This is a part of the 2015 Distribution Trends Special Issue. The annual feature was researched and written by MDM editors based on interviews with dozens of distributors, as well as industry experts and manufacturers. MDM also conducted a survey of its readers to uncover the trends outlined in this issue.
2015 Distribution Trends Special Issue
Historically, wholesale distributors have relied on relationships for sales. And while the distribution business model is still reliant on relationships, the timbre of those relationships has shifted, thanks in part to evolving customer and supplier expectations and the proliferation of the Internet as a commerce tool in the business-to-business environment.
“Industrial distribution is still a relationship business,” says Pete Biocini, president of R. S. Hughes Company Inc., Sunnyvale, CA. “But if you are only focused on the relationships, you are kind of a dinosaur. And if you are only on the Internet you may be a little ahead of your time. You have to blend the relationships with suppliers and customers.”
Managing relationships in the current environment requires a more sophisticated, holistic approach, says Guy Blissett, wholesale distribution specialist leader for Deloitte Consulting LLP. The number of touchpoints with customers and suppliers makes it more difficult to leave it to the salespeople.
“There’s also a tug-of-war over who owns the relationship,” Blissett says. “Is it the salesperson or the company?” As sales become more management-directed, management is also trying to lay a stronger ownership claim to the relationship – and make sure it’s not tied to a single person.
The Internet has made it easier for customers to do their own research on products and application, says Bernard Martin, president and founder, Rapid Production Marketing, meaning distributors have to bring something more to the relationship.
“There’s more demand for alternatives – new solutions, new products,” he says. “Something that will do it better or in a different way, that’s the value.”
Business relationships have to be deeper, says Roger Woodward, president of Alliance Distribution Partners LLC, Gallatin, TN. Distributors have to provide the higher level of consultation; they have to better understand the business of their customers into order to provide that additional level of value.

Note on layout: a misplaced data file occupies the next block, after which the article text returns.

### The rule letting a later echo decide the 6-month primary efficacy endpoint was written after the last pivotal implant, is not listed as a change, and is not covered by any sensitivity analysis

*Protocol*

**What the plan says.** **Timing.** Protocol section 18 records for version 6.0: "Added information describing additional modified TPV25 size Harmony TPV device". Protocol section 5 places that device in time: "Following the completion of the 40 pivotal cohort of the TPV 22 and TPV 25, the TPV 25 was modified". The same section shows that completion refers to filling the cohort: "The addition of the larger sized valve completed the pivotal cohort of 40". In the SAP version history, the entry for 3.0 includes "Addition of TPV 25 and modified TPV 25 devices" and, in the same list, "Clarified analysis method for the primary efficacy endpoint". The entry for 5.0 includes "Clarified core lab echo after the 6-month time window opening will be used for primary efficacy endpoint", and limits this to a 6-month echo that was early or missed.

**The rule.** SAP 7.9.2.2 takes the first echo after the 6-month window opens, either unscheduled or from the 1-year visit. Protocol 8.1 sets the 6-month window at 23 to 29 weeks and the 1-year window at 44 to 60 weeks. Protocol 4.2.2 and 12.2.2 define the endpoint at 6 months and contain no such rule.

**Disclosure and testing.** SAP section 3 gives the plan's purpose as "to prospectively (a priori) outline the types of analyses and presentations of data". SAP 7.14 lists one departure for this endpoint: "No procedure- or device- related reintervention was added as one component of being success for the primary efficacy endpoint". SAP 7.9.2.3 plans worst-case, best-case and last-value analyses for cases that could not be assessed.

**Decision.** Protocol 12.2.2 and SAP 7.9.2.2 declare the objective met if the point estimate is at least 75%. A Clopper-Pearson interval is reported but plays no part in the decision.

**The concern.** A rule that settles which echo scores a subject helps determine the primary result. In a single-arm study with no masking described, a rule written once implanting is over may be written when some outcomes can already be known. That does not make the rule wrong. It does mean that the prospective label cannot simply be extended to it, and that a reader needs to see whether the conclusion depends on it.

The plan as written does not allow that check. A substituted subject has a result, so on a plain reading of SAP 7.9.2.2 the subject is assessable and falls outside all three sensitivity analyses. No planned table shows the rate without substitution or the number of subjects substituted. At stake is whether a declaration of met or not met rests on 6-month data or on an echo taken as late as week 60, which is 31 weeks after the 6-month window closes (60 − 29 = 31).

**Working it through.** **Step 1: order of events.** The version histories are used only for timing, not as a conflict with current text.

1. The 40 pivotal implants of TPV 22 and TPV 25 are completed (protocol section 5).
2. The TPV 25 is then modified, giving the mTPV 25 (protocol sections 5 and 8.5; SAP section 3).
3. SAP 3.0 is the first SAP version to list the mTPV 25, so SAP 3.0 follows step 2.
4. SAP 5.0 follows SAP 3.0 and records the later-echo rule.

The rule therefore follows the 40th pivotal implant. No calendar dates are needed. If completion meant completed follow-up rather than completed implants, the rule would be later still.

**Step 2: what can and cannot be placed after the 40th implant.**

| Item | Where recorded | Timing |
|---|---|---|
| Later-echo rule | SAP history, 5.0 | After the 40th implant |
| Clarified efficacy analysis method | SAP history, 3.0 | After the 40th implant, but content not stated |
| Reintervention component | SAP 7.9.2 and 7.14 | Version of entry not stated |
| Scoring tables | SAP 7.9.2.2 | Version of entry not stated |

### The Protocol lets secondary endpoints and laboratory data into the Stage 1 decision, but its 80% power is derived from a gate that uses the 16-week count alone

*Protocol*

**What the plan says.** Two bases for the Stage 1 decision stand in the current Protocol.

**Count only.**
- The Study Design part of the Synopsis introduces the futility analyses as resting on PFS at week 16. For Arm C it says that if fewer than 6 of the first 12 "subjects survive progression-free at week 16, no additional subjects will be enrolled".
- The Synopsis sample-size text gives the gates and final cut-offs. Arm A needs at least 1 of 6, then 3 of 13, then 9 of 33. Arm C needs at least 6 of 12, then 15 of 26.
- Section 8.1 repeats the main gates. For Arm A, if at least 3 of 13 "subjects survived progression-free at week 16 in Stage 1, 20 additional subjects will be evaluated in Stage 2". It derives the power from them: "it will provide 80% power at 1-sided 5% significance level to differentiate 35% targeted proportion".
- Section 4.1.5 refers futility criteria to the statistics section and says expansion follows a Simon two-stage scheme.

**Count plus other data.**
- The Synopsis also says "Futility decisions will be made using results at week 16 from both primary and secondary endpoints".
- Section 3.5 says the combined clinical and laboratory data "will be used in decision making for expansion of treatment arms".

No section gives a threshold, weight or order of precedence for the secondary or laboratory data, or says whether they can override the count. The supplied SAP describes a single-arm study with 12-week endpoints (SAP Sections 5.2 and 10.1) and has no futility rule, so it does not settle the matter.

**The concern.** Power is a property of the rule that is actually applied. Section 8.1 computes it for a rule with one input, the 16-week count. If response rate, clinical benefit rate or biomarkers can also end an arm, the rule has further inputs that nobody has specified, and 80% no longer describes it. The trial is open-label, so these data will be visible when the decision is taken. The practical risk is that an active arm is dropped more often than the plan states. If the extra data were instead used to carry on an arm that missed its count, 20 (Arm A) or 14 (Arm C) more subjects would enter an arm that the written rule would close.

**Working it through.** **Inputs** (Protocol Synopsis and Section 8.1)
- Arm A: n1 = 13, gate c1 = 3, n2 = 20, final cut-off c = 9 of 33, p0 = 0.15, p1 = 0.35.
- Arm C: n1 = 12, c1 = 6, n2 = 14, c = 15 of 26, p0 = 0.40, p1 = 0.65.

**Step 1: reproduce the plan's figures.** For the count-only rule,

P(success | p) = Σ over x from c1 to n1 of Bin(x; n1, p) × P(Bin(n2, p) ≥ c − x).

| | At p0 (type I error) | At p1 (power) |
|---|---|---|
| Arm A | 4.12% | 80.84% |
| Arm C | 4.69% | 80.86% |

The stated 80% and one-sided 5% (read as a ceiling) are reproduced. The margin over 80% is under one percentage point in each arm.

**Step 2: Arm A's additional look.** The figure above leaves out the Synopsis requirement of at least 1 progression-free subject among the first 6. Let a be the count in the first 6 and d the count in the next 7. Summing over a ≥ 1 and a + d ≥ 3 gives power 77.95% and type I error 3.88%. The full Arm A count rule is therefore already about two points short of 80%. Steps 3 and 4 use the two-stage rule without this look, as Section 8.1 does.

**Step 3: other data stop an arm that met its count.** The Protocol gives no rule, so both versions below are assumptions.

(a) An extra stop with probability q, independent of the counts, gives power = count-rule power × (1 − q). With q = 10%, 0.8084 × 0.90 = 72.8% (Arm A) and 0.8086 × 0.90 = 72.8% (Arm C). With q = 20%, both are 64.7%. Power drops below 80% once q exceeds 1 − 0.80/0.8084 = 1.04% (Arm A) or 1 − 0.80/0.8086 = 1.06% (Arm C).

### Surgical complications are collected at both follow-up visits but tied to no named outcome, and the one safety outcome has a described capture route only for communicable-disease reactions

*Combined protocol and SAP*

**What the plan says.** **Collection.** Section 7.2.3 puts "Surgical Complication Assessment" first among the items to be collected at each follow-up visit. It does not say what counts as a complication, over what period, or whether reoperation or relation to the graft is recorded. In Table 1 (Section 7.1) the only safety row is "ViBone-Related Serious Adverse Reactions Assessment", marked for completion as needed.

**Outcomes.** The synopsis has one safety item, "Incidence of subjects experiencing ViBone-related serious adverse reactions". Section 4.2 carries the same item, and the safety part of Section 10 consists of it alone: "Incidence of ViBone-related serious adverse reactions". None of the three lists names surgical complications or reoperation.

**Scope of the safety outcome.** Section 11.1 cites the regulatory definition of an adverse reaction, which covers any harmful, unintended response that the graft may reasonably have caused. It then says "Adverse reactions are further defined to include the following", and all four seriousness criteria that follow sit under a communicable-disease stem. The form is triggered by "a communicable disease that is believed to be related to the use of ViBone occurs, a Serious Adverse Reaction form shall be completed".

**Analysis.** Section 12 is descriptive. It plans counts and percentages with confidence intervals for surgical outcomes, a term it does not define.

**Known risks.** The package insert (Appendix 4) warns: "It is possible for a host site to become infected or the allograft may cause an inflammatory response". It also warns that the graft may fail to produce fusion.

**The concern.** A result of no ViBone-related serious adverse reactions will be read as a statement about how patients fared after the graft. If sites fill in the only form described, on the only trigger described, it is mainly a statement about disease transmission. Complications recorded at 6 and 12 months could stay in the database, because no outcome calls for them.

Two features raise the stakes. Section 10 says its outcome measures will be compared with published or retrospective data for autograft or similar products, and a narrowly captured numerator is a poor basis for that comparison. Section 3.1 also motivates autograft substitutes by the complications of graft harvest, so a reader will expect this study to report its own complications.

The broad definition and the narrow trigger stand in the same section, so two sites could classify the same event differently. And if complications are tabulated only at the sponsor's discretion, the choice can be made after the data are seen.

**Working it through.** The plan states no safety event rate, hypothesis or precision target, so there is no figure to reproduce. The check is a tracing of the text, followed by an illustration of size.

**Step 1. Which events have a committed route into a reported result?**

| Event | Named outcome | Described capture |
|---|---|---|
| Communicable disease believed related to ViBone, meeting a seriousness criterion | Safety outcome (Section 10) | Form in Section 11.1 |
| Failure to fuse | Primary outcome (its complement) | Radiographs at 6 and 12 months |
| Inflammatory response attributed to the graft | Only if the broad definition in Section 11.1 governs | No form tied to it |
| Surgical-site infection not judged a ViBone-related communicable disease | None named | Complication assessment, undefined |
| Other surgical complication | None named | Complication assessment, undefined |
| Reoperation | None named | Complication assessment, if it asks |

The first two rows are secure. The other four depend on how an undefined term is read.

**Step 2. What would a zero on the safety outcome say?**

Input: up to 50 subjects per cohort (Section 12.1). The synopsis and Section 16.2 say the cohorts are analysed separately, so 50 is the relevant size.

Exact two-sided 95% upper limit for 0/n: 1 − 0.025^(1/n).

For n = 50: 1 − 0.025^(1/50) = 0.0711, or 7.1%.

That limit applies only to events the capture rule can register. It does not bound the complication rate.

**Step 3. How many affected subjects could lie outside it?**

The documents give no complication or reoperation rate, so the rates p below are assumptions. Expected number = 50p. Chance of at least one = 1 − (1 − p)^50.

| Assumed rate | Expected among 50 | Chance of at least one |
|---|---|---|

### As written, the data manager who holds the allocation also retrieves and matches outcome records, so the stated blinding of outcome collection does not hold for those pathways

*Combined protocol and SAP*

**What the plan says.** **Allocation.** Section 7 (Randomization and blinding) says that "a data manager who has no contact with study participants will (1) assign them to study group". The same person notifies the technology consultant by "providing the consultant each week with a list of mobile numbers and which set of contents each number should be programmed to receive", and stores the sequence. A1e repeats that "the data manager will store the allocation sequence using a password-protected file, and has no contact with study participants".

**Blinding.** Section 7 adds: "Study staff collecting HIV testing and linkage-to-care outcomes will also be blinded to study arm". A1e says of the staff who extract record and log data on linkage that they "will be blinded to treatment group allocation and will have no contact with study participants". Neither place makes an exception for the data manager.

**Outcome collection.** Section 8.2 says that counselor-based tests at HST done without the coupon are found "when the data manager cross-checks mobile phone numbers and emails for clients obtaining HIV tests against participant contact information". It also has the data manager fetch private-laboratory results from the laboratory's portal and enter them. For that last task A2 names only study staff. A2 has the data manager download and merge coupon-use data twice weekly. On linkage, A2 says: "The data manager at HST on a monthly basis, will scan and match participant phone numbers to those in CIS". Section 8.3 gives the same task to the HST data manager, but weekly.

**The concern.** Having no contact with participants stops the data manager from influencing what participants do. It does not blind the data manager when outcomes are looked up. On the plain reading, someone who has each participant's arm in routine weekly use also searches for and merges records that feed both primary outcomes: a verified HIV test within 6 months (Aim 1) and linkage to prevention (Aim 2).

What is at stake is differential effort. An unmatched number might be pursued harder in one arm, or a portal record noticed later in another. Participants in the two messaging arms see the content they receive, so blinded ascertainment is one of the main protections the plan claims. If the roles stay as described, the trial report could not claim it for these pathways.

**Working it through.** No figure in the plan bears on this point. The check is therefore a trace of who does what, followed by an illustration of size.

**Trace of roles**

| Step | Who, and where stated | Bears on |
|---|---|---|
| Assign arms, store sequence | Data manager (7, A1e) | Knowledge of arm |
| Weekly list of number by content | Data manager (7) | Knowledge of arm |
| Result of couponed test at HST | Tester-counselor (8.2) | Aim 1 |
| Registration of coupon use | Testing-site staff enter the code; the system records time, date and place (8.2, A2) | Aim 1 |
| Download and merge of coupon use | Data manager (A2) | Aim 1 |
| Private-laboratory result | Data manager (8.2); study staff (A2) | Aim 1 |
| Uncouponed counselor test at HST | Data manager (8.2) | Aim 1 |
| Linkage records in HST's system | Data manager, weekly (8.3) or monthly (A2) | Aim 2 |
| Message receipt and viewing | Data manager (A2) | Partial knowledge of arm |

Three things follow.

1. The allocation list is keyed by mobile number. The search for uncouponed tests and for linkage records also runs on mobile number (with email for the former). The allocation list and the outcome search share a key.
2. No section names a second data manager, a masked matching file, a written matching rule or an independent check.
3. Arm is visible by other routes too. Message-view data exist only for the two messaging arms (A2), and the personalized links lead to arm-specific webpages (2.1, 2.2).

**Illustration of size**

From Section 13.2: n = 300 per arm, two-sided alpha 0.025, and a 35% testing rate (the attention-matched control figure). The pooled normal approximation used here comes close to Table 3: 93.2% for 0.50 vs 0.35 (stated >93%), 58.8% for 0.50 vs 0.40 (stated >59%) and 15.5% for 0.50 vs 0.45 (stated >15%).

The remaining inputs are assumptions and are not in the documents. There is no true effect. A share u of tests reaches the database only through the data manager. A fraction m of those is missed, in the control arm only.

“The (old style of) relationship is what will get you in the door to have the bigger conversations,” he says. But they won’t keep you in the door if you can’t have the bigger conversations around cost savings or inventory management, for example.
And that directive goes up the supply chain, as well. “(Manufacturers) are developing direct relationships with customers, as well,” says Andy Behr, director of marketing for Hisco, Houston, TX. “So it’s becoming incumbent to clearly define the value the distributor brings to the supply chain – being more cogent about the value proposition you bring and what that’s worth.”
That said, some manufacturers are “doubling down on the distributor relationship,” says Ranga Bodla, wholesale distribution industry lead for cloud technology provider NetSuite. They may have tried going direct through online channels already and realized there’s more to it than just posting a price.
Relationships will likely always have a role in distribution, but the new environment requires distributors to be more nimble about how they manage those relationships.
“There are some cases where you might have a fantastic relationship, and you’ve been dealing with someone for 10 years or more. Then, all of a sudden, you lose the business because it went to a large contract where there were products being bundled,” says Don Fritzinger, president of Singer Equities, Pearland, TX. “It happens to the independent distributor all the time.
“But at the end of the day, to continue with those relationships, you have to be able to continue to be the guy who’s bringing on new products, new services, and being involved in diversification in certain ways that helps you steer your way around some of those icebergs.”